Rwanda and Uganda's M23 are terrorists, not 'Congo rebels,' says Allimadi
Headlines still refer to the M23 militia as "Congo rebels," even though many now report that M23 are "supported by Rwanda and Uganda" and that Rwandan Defense Minister James Kabarebe is at the top of their command structure. Black Star News Editor Milton Allimadi told KPFA that, "Media organizations that continue to refer to them as rebels are in fact colluding in this violent criminal enterprise against the people of Congo."
KPFA News Anchor Cameron Jones: Last week, the Democratic Republic of the Congo’s President Joseph Kabila, met with Rwandan President Paul Kagame and Ugandan President Yoweri Museveni in Kampala, Uganda’s capital, for peace talks, even though Kagame and Museveni continue to insist that they have nothing to do with the M23 militia that took control of Goma, the minerals trading hub and capital of Congo’s eastern North Kivu Province, which borders both Rwanda and Uganda.
Kagame and Museveni were then widely reported to be willing to withdraw the M23 militia from Goma, if President Kabila would negotiate with M23 directly, instead of continuing to insist that he would negotiate only with the real aggressor, Rwanda.
In another curious courtesy, President Kagame and Museveni promised President Kabila not to ovethrow his government. President Kagame then called on the international community to help end the conflict in Congo, despite the UN report which says that his own Defense Minister is M23’s military commander. KPFA’s Ann Garrison spoke with Ugandan American Milton Allimadi, Editor of the New York City-based Black Star News.
KPFA/Ann Garrison: Milton Allimadi, several hours ago Bloomberg News came out with a headline that says “Rwanda calls for international support to end Congo rebellion.” Would you like to comment?
Milton Allimadi: It fits within their strategy. The attack on Goma launched by M23, which is actually a special unit of Rwanda’s own army, since it’s commanded by Rwanda’s Minister of Defense, General James Kabarebe, according to the UN report. So this is a strategy. Rwanda is now trying to pretend it has nothing to do with the attack on Goma. That is why it’s calling for quote unquote “international support” in helping to resolve a crisis which it in fact instigated, to divert attention away from the UN report, which was released this week, two days after Rwanda’s attack on Goma. It’s a strategy. It’s a ploy. It’s cynical.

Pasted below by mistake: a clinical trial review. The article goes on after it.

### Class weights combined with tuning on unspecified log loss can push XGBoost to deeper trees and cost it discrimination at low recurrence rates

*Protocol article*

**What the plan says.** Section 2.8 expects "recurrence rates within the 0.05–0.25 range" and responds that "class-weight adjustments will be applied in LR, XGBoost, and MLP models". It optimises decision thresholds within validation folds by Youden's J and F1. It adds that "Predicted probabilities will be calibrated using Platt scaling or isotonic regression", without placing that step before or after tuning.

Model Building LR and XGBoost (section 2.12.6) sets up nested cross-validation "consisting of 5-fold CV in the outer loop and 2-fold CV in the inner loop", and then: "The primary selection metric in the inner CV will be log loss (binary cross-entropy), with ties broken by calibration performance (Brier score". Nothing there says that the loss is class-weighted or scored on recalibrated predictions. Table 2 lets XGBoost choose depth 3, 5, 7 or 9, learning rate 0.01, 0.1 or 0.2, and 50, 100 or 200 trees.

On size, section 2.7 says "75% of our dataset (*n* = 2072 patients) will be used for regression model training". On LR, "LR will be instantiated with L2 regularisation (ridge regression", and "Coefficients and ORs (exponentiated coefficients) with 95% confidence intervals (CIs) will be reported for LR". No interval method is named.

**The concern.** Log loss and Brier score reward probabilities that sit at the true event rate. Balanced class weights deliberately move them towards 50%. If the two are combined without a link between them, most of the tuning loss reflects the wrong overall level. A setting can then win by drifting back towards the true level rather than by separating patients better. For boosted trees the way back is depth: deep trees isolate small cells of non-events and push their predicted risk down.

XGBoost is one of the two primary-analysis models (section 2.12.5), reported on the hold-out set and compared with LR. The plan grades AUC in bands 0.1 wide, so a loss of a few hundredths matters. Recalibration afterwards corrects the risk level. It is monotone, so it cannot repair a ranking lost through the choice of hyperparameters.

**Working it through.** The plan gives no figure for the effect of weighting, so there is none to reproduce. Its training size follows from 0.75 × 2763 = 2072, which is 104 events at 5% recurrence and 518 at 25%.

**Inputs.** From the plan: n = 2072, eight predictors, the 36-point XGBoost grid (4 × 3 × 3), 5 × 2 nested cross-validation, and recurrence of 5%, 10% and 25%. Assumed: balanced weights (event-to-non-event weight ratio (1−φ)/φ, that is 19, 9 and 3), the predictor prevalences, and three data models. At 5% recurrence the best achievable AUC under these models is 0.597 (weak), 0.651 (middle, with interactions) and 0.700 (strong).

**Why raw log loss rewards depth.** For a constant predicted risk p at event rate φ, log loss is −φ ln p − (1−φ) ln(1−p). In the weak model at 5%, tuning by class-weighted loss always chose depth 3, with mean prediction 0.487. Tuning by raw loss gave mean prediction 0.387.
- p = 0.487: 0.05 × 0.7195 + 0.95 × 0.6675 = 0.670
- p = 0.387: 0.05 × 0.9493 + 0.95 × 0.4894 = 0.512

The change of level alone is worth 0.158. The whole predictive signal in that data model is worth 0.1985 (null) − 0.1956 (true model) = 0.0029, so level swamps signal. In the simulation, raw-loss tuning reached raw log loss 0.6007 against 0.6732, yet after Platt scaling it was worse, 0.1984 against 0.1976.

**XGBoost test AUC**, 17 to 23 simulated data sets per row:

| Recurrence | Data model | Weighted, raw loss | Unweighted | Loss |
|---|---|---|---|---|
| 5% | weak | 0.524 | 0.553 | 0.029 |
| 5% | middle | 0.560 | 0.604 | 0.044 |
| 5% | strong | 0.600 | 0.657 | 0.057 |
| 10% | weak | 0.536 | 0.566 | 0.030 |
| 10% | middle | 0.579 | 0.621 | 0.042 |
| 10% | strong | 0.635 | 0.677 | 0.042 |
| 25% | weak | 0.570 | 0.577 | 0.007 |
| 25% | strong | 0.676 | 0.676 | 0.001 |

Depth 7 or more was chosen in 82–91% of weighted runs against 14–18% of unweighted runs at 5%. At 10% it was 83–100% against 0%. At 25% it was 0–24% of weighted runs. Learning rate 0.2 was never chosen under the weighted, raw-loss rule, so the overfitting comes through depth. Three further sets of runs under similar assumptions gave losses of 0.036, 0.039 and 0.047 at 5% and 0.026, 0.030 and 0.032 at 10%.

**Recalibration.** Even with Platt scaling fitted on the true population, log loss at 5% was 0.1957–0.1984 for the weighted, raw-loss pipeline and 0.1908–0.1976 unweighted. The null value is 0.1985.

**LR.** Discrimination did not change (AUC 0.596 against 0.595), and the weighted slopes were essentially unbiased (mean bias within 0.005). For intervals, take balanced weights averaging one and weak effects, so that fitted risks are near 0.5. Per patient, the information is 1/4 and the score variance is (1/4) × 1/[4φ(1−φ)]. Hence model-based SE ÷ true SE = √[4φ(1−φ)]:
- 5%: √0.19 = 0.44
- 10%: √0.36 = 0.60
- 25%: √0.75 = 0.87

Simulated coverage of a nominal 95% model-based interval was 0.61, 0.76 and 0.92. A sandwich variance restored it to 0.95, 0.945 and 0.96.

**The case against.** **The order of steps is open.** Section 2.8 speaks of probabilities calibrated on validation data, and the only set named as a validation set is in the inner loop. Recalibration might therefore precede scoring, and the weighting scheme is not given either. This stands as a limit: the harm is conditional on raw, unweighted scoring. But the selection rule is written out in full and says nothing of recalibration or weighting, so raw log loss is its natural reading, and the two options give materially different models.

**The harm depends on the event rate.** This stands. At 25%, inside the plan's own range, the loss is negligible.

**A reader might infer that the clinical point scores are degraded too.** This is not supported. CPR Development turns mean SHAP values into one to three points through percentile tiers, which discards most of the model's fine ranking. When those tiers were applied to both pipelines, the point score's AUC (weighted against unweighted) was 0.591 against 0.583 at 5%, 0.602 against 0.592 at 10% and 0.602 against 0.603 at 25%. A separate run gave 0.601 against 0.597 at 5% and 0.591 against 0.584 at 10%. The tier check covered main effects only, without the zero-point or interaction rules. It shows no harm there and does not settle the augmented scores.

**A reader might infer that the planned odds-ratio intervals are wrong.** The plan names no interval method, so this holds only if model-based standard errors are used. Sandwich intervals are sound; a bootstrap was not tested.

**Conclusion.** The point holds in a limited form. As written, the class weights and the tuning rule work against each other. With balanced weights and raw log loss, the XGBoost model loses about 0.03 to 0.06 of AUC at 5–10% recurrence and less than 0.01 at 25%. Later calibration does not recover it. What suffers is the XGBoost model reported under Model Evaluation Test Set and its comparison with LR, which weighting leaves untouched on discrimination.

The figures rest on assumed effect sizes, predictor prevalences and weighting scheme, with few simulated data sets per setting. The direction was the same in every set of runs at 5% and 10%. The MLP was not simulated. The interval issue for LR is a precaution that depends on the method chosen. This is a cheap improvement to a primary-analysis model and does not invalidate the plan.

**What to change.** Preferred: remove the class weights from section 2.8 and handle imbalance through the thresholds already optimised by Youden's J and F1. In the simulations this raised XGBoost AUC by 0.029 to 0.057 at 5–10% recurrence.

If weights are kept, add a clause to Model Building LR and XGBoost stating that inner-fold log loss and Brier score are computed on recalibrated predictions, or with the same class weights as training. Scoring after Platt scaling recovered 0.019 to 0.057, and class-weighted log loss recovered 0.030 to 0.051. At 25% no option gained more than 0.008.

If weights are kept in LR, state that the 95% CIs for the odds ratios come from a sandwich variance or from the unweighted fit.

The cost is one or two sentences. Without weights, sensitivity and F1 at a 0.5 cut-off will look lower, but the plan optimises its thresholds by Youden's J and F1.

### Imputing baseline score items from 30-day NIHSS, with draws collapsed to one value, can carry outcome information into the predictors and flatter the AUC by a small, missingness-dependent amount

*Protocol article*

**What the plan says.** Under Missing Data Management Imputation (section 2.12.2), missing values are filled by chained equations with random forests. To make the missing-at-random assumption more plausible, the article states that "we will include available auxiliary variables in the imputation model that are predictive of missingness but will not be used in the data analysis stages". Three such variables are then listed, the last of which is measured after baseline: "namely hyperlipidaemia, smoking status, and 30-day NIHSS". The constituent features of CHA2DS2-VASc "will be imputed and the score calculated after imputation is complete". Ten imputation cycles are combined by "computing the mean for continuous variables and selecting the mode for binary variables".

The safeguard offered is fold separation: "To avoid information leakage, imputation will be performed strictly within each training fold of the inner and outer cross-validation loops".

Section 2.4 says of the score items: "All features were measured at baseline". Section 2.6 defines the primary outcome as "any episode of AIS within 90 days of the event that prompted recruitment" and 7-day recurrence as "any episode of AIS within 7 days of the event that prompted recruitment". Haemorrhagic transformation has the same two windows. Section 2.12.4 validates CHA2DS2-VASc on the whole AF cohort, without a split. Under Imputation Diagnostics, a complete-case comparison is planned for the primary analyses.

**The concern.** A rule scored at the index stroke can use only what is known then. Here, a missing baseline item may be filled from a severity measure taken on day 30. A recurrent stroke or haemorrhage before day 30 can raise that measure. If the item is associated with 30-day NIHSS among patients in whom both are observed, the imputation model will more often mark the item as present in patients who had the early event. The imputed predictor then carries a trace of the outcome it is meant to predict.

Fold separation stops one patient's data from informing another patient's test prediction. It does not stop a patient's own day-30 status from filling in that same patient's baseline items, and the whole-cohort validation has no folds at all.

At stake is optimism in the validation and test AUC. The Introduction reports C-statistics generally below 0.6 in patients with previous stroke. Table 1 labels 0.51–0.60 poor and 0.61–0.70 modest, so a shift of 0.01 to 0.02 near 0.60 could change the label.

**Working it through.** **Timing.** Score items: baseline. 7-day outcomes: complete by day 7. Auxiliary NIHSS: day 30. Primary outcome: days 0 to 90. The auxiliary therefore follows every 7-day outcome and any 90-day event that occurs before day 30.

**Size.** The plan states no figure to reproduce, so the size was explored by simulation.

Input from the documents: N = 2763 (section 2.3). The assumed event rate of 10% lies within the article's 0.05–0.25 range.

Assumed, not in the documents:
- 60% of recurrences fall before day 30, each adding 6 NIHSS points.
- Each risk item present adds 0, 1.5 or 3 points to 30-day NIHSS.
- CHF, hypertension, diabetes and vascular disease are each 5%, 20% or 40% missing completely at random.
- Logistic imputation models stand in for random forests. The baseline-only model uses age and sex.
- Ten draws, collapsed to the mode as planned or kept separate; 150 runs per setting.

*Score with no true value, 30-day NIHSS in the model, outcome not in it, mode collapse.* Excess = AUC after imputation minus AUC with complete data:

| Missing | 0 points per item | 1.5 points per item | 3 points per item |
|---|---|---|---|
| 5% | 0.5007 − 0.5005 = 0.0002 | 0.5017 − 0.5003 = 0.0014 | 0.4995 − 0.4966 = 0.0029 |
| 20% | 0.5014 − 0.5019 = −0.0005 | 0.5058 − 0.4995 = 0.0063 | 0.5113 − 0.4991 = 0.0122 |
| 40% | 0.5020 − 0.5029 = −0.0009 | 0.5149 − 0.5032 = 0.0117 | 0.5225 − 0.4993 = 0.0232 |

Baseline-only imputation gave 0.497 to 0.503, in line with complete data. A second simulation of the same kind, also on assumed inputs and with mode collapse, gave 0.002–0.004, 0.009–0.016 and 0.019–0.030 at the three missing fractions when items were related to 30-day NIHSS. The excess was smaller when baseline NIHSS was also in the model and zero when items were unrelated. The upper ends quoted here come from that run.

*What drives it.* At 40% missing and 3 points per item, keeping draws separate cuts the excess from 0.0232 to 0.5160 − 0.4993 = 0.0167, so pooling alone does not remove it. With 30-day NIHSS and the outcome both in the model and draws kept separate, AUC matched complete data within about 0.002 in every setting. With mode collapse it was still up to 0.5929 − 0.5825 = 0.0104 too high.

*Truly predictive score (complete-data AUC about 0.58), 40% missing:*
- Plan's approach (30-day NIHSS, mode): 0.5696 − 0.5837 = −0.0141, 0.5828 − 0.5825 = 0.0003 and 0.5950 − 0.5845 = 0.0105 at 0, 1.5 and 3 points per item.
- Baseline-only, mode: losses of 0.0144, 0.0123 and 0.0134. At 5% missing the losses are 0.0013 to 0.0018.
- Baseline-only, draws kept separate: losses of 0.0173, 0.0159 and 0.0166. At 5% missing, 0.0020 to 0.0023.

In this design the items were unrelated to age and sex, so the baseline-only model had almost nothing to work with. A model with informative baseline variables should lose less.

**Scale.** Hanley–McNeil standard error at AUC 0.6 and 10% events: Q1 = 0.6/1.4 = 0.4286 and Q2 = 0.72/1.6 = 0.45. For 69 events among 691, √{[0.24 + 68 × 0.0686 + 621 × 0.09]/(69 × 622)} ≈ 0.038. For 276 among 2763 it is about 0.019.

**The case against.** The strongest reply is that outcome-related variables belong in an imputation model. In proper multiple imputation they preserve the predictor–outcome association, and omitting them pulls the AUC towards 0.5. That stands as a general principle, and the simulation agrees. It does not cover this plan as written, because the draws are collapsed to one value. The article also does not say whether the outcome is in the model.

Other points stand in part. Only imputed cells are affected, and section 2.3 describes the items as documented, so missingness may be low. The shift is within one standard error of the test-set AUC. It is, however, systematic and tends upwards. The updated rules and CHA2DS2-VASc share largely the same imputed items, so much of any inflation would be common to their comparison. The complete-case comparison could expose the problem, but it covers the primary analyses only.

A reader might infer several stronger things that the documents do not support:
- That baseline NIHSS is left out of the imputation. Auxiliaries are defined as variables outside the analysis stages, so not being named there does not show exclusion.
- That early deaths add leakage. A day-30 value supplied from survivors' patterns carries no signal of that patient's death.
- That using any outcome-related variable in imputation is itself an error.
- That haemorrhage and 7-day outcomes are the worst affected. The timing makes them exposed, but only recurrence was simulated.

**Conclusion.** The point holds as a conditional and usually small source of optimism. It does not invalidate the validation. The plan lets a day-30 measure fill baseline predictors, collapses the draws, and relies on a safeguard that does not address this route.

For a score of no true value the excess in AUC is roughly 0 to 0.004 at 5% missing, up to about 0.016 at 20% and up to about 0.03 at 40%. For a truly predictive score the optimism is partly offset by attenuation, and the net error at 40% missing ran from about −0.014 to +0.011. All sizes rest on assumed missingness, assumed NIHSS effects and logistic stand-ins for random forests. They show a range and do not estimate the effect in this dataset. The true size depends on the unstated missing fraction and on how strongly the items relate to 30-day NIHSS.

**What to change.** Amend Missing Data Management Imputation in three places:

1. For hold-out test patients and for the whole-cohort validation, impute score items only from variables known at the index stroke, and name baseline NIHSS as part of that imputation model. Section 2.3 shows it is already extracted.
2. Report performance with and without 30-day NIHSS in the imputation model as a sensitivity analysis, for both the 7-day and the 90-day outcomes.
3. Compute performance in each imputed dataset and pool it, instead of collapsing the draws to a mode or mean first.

KPFA/Ann Garrison: M23 and other militias fighting in Congo are often called rebels. They’re almost always called rebels, which implies that they are freedom fighters against a repressive government. Could you speak to this and suggest a better way of describing this?
Milton Allimadi: They are absolutely a terrorist organization, committing crimes against the Congolese people, against women, against children, even infants. This information is widely available, widely known, well documented by the United Nations in their reports. Media organizations that continue to refer to them as rebels are in fact colluding in this violent criminal enterprise against the people of Congo. They’re not rebels. They are a special unit of Rwanda’s army. The UN report shows that the nominal leader Bosco Ntaganda in fact reports to Rwanda’s Chief of Staff, who in turn reports to the Defense Minister, General Kabarebe, who of course reports to the president Paul Kagame.
KPFA/Ann Garrison: Would you like to say something about Uganda’s involvement?
Milton Allimadi: Uganda has always been involved in the atrocities in the Congo. This is nothing new. The UN report released this week found that Bosco Ntaganda, the nominal leader of M23, reports directly to Uganda’s special presidential advisor on military affairs, who is General Salim Saleh, the brother of President General Museveni. And he also reports to the Police Chief of Uganda, General Kayihura. In fact, even though he’s banned from traveling, he travels freely to Uganda, according to the UN Report, and he has bought a house for his family in Uganda. If the UN report is to be followed to its logical conclusion, not only should Ntaganda be prosecuted but also his military commanders within Rwanda, leading all the way to the the Defense Minister, and to General Kagame, the president. And in Uganda, the police chief, the special presidential advisor to General Museveni, and General Museveni himself should all be prosecuted.
KPFA/Ann Garrison: There is some obvious awkwardness in the European powers claiming the moral authority to indict, arrest and prosecute African dictators.
Milton Allimadi: That’s an issue that needs to be dealt with at another time. The fact of the matter is they need to be prosecuted and right now the only international legal entity that can prosecute them is the International Criminal Court.
KPFA/Ann Garrison: For Pacifica, KPFA and AfrobeatRadio, I’m Ann Garrison.